What good are constitutional rights if they are violated when Americans get sick?
By Andrew P. Napolitano
“Those who would give up essential Liberty, to purchase a little temporary Safety, deserve neither Liberty nor Safety.” — Benjamin Franklin (1706-1790)
One of my Fox colleagues recently sent me an email attachment of a painting of the framers signing the Constitution of the United States. Except in this version, George Washington — who presided at the Constitutional Convention — looks at James Madison — who was the scrivener at the Convention — and says, “None of this counts if people get sick, right?”
In these days of state governors issuing daily decrees purporting to criminalize the exercise of our personal freedoms, the words put into Washington’s mouth are only mildly amusing. Had Washington actually asked such a question, Madison, of all people, would likely have responded: “No. This document protects our natural rights at all times and under all circumstances.”
It is easy, 233 years later, to offer that hypothetical response, particularly since the Supreme Court has done so already when, as readers of this column will recall, Abraham Lincoln suspended the constitutionally guaranteed writ of habeas corpus — the right to be brought before a judge upon arrest — only to be rebuked by the Supreme Court.
The famous line above by Benjamin Franklin, though uttered in a 1755 dispute between the Pennsylvania legislature and the state’s governor over taxes, nevertheless provokes a truism.
Namely, that since our rights come from our humanity, not from the government, foolish people can only sacrifice their own freedoms, not the freedoms of others.
Thus, freedom can only be taken away when the government proves fault at a jury trial. This protection is called procedural due process, and it, too, is guaranteed in the Constitution.
Of what value is a constitutional guarantee if it can be violated when people get sick? If it can, it is not a guarantee; it is a fraud. Stated differently, a constitutional guarantee is only as valuable and reliable as is the fidelity to the Constitution of those in whose hands we have reposed it for safekeeping.
Because the folks in government, with very few exceptions, suffer from what St. Augustine called libido dominandi — the lust to dominate — when they are confronted with the age-old clash of personal liberty versus government force, they will nearly always come down on the side of force.
How do they get away with this? By scaring the daylights out of us. I never thought I’d see this in my lifetime, though our ancestors saw this in every generation. In America today, we have a government of fear. Machiavelli offered that men obey better when they fear you than when they love you. Sadly, he was right, and the government in America knows this.
But Madison knew this as well when he wrote the Constitution. And he knew it four years later when he wrote the Bill of Rights. He intentionally employed language to warn those who lust to dominate that, however they employ governmental powers, the Constitution is “the Supreme Law of the Land” and all government behavior in America is subject to it.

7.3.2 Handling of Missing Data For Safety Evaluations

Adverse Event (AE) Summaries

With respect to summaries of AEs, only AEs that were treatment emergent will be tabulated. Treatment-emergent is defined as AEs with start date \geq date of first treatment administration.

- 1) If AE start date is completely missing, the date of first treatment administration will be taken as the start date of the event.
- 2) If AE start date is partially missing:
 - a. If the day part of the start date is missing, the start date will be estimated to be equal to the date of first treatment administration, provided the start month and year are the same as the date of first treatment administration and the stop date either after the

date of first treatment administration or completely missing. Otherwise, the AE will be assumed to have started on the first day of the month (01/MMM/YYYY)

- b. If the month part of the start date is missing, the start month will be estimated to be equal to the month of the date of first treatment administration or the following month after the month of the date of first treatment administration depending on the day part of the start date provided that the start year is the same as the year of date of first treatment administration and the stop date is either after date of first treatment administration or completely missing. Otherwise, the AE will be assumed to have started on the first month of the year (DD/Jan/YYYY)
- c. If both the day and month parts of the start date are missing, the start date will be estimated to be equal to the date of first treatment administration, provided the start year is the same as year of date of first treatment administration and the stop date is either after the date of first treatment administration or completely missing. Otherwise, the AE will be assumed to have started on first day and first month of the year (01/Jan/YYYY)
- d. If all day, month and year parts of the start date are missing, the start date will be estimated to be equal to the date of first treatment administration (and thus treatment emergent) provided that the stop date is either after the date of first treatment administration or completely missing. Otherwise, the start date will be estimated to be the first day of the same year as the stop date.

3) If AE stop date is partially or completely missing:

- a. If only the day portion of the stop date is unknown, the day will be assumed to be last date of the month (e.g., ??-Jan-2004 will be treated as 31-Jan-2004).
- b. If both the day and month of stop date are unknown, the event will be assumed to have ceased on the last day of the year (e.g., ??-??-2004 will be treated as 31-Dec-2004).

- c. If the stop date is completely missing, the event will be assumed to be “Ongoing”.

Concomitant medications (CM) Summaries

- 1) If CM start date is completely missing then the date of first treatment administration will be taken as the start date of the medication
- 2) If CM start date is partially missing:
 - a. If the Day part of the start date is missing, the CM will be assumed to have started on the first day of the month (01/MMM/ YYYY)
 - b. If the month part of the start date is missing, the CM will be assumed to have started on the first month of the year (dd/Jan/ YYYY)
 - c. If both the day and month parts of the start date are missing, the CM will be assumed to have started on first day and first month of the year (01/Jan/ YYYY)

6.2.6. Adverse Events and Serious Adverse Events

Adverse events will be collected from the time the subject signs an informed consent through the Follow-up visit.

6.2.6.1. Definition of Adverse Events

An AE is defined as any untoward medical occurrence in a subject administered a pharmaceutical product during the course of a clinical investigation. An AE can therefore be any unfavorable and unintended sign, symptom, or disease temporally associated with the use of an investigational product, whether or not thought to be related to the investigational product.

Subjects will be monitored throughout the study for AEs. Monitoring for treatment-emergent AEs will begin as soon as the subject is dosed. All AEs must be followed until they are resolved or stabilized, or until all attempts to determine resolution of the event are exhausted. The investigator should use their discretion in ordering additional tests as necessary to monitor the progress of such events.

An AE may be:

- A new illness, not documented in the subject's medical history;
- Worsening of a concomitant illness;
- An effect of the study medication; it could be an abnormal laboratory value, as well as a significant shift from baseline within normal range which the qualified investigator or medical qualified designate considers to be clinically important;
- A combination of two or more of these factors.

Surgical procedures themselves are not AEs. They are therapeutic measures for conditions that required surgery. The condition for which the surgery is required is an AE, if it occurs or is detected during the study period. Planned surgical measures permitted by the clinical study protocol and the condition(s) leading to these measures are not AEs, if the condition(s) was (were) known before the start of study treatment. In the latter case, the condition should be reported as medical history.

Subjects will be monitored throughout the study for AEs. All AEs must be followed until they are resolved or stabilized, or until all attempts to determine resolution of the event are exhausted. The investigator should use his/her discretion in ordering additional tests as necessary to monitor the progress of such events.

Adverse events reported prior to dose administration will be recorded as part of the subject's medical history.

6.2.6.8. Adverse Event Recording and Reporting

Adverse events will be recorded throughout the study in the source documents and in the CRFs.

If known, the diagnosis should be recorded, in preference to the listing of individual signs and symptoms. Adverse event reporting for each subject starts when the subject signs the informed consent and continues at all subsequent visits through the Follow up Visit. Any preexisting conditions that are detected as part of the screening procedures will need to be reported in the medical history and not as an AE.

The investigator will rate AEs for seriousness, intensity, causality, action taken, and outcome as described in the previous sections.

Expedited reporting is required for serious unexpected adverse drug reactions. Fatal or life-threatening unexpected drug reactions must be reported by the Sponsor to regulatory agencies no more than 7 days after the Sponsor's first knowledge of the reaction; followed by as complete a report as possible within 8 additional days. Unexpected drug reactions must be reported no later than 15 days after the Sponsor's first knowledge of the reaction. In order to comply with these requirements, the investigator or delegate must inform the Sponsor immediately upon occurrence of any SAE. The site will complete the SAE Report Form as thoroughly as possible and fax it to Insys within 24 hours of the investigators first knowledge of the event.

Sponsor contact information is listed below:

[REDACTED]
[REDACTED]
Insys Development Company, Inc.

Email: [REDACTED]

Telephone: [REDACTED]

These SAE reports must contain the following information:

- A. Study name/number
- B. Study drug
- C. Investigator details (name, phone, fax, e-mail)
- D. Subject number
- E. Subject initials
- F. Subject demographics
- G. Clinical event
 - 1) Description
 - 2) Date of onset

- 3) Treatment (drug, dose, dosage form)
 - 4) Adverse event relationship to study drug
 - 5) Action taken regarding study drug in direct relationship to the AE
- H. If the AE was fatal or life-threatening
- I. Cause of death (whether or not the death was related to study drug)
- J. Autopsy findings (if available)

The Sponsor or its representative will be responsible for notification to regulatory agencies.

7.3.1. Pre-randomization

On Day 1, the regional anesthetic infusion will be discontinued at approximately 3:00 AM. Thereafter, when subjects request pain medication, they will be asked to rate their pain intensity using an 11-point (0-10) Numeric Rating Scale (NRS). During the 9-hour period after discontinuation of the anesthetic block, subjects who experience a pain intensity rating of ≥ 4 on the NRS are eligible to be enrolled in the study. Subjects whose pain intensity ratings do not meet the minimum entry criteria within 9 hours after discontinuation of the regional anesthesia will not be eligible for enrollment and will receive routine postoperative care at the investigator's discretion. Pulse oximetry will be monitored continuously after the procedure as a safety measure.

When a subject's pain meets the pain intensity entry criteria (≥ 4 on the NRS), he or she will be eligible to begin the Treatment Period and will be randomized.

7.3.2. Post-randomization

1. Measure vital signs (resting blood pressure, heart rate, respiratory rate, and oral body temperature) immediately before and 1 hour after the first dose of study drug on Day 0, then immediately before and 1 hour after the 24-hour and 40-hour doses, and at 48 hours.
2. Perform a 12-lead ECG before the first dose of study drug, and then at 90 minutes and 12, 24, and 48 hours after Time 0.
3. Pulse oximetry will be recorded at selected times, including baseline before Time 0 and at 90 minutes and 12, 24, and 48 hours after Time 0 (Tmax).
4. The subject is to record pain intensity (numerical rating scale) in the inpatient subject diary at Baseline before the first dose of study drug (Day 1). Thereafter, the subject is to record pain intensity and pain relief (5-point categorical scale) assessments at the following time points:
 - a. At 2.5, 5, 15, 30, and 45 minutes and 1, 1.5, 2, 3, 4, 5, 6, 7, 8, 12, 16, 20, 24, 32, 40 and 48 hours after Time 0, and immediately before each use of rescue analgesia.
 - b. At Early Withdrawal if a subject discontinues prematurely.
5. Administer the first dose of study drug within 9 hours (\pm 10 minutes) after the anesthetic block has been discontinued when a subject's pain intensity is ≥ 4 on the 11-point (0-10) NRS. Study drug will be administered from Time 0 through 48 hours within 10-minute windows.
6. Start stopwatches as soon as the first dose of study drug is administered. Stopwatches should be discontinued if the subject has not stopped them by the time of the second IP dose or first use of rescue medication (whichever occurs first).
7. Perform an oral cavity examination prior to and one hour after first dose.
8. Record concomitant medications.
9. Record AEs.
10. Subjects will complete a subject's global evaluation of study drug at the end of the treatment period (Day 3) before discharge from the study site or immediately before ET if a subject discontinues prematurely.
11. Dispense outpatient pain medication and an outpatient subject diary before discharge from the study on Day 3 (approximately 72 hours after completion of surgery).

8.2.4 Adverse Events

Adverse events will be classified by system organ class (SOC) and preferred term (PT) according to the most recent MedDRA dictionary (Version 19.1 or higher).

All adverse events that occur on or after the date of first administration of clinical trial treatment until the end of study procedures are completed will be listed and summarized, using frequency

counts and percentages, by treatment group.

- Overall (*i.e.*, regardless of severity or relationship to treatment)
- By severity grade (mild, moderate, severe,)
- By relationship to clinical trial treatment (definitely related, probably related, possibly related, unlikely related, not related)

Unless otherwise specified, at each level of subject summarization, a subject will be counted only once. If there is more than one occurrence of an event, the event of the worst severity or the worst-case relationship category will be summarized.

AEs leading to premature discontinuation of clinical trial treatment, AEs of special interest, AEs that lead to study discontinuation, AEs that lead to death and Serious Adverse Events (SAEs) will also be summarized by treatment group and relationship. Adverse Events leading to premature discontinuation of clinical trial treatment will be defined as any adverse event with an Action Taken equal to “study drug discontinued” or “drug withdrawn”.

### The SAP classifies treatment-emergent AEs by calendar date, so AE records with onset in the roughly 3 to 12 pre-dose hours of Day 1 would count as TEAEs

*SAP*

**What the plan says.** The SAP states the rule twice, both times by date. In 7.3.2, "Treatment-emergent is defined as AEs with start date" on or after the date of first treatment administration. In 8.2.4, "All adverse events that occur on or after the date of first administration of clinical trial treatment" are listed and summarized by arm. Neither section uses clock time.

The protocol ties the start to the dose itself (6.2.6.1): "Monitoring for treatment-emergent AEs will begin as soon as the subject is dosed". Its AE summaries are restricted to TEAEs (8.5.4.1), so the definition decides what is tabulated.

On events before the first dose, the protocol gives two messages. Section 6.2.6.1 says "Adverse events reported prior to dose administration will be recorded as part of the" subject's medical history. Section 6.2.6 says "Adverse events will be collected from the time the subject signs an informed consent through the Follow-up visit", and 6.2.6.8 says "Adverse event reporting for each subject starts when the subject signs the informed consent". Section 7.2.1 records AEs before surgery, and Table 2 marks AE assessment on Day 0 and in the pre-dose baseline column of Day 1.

Even if the legislature of the State of New York ordered, as my friend Gov. Andrew Cuomo — who as the governor, cannot write laws that incur criminal punishment — has ordered, it would be invalid as prohibited by the Constitution.
This is not a novel or an arcane argument. This is fundamental American law. Yet, it is being violated right before our eyes by the very human beings we have elected to uphold it. And each of them — every governor interfering with the freedom to make one’s own choices — has taken an express oath to comply with the Constitution.
You want to bring the family to visit grandma? You want to engage in a mutually beneficial, totally voluntary commercial transaction? You want to go to work? You want to celebrate Mass? These are all now prohibited in one-third of the United States.
I tried and failed to find Mass last Sunday. When did the Catholic Church become an agent of the state? How about an outdoor Mass?
What is the nature of freedom? It is an unassailable natural claim against all others, including the government. Stated differently, it is your unconditional right to think as you wish, to say what you think, to publish what you say, to associate with whomever wishes to be with you no matter their number, to worship or not, to defend yourself, to own and use property as you see fit, to travel where you wish, to purchase from a willing seller, to be left alone. And to do all this without a government permission slip.
What is the nature of government? It is the negation of freedom. It is a monopoly of force in a designated geographic area. When elected officials fear that their base is slipping, they will feel the need to do something — anything — that will let them claim to be enhancing safety. Trampling liberty works for that odious purpose. Hence a decree commanding obedience, promising safety and threatening punishment.
These decrees — issued by those who have no legal authority to issue them, enforced by cops who hate what they are being made to do, destructive of the freedoms that our forbearers shed oceans of blood to preserve and crushing economic prosperity by violating the laws of supply and demand — should all be rejected by an outraged populace, and challenged in court.
These challenges are best filed in federal courts, where those who have trampled our liberties will get no special quarter. I can tell you from my prior life as a judge that most state governors fear nothing more than an intellectually honest, personally courageous, constitutionally faithful federal judge.
Fight fear with fear.
- Andrew P. Napolitano, a former judge of the Superior Court of New Jersey, is a regular contributor to The Washington Times. He is the author of nine books on the U.S. Constitution.
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